Smaller craft can get in to the habit of informing someone ashore of their intended trip and give a return time as well.
Knowing where you are is also an advantage.  By keeping your charts up to date and learning about basic navigations skills, it will increase your chances of not going aground on sandbanks or rocks that have been posted out on regular notices to mariners. 

Carry some means of calling for help
Even in crowded waters and close to the shore it may be that a life-threatening incident goes unnoticed.  A boat may be drifting onto a lee shore, may have had an onboard injury, have had engine or rigging failure, and vessels close-by may be completely unaware.  This can also apply to those on windsurf boards, kayaks etc.
The ability to be able to call for help, by some means or another, is imperative.
For a sports boat or craft that intends to travel coastal waters we would recommend a fixed VHF DSC radio as the aerial and power will allow for greater distance in communication.  If you intend to use the boat for inland use then you could opt for a handheld VHF radio or have both.  Whilst handheld’s might not have the range a fixed radio does, it could double up as an emergency spare in your sports cruiser.  If you are choosing a handheld unit then consider a waterproof version (if not you will need a waterproof bag for it).

When choosing a VHF unit, bear in mind the licence needed as well as the operator’s licence that is required.  The Short Range Certificate (SRC) course will teach you how to use the new DSC functions if you are not already aware this can be found at  Licences are available from (although the rules changed recently issuing a licence for life).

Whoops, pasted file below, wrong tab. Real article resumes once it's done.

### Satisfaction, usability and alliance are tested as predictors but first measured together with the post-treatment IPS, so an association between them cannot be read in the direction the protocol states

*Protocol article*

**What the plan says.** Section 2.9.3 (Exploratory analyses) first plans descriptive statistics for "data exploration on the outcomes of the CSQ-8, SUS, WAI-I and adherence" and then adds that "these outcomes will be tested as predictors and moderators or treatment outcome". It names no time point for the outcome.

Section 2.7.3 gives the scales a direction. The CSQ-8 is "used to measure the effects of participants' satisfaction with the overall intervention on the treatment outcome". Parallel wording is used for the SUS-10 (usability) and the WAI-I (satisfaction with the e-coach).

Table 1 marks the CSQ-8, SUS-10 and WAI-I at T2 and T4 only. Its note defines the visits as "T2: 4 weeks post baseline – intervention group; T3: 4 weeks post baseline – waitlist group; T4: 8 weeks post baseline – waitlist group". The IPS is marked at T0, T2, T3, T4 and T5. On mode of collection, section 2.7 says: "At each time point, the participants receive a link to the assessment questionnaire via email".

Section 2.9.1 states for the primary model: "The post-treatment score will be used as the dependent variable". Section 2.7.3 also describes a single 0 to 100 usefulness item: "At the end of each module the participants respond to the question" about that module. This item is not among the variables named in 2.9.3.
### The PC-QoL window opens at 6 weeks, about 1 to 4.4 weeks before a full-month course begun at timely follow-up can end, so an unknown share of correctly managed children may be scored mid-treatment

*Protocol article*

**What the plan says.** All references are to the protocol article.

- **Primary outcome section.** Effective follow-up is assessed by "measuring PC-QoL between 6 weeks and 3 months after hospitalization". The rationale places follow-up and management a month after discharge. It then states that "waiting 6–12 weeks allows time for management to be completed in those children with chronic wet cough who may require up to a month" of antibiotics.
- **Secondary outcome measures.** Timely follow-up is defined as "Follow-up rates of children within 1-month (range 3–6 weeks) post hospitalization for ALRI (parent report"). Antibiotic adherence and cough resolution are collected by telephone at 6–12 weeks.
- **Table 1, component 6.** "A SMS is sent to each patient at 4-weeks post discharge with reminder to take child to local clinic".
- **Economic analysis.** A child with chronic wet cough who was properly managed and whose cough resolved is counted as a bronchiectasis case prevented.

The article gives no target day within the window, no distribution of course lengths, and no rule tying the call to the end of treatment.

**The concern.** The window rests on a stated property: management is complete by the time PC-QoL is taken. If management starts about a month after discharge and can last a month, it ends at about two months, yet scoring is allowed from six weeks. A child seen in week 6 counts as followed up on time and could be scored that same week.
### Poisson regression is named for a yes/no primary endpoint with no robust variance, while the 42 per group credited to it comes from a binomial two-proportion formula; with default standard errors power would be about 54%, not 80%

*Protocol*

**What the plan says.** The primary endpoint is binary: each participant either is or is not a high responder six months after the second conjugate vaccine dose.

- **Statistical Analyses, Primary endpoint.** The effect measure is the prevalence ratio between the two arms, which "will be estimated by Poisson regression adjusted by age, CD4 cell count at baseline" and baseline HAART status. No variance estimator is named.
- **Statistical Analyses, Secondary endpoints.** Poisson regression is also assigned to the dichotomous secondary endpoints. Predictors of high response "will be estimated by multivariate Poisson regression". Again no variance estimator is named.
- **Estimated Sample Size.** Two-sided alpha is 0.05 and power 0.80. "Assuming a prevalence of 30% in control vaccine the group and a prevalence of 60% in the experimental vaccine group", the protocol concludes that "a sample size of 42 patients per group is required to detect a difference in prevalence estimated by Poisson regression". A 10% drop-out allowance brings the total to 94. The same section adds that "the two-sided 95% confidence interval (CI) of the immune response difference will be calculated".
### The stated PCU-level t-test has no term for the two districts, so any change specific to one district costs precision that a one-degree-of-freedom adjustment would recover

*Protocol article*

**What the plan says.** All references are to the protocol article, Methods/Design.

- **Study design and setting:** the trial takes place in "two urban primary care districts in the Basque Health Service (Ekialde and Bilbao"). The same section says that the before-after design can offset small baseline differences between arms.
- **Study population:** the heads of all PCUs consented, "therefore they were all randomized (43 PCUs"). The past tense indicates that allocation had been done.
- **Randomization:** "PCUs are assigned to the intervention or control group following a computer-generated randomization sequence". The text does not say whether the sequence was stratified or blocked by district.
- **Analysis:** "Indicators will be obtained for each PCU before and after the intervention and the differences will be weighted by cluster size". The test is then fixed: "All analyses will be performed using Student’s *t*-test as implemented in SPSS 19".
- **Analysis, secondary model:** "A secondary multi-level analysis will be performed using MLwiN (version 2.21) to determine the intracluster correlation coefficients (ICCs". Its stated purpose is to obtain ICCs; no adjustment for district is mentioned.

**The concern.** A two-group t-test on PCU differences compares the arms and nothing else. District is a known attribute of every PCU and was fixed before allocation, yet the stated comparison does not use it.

Flares nowadays are used as a back up to your primary method of calling for help and come in a variety of types.
- Red flares are used for night or poor visibility and come in either a large parachute rocket, visible up to 28 miles or, a handheld red flare visible for approx 5-7 miles for more coastal sailing.
- Orange smoke flares are used in daytime and come in either a canister for offshore use or a handheld version for more coastal use.
- White handheld flares are used for collision avoidance and should be kept separate from other flares to avoid confusion.
- Personal flares are also available and are available as a double ended day and night flare, and also a pack of mini-rocket flares ideal for coastal use.
If you windsurf, kayak or depending on your craft and how far you go out to sea, the RNLI would recommend you carry at least the minimum requirement as stated in the RYA’s Boat Safety Handbook.  If you windsurf, kayaks or go to sea in a small craft, then opt for the smaller personal flares and make sure you keep them in a waterproof container.